488 GTS

 

 

Got an extended loan of this beautiful 488 spider the other day. A few days of driving tells you so much more than a short test drive, highly recommend it. From the get go I really loved the general feel of the 488. It obviously has that classic Ferrari V8 mid-engined form factor; low forward seating position, a nice wide and flat "four corner" stance, beautifully sharp and immediate turn-in with a lightness and agility that is a bit of a novelty after the big battleship that is the F12.

The 488 has very plush but taught damping. It feels a lot more mainstream and liquid than the F12 in this respect. The gearchanges are also a touch faster than an F12's and with a little more kickback too. In a bend the V8 car is beautifully settled, light and floaty with a delicious sensation of perfectly equal weighting front to rear. The chassis on this car is just divine. For the first few hours I had the roof up and the cabin is a decent size and a really appealing overall wide shape too. As you'd expect, the car attracts so much positive attention and has an enormous amount of presence.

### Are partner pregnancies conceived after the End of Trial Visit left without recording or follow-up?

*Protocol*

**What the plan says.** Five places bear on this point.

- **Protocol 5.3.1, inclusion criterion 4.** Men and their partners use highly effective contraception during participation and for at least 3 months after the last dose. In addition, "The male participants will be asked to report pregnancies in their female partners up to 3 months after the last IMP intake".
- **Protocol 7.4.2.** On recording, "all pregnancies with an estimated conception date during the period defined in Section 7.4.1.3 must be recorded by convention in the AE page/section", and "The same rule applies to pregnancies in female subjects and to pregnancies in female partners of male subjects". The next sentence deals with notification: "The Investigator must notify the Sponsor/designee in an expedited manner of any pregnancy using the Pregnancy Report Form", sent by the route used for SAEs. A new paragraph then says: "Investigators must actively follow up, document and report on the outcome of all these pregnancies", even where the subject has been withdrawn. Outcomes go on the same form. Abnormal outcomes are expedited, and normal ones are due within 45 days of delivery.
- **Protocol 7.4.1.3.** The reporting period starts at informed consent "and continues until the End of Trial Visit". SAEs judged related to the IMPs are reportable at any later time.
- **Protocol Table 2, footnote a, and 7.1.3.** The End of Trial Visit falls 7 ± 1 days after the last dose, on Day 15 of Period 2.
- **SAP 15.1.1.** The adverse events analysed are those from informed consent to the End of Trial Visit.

Onto the motor then, the car's biggest bone of contention. Accelerating in the 488 is probably as undramatic as the F12 is sheer lunacy but there is no doubting the actual potency and low end punch of the blown V8 and in a straight line I gather it's about as fast as the V12 (although subjectively feels significantly slower). The slug of thrust after each upshift is quite something and the 488 moves very very rapidly but just in a very drama free, efficient manner. Unlike the F12 the power never threatens to overwhelm the entire experience, this is a supremely well mannered and contained car, always light on it's toes, agile and ready to thrust forward. Giving the driver so much security and confidence and generous with its compliance, it's outright point to point road abilty must place it firmly amongst the fastest cars in the world.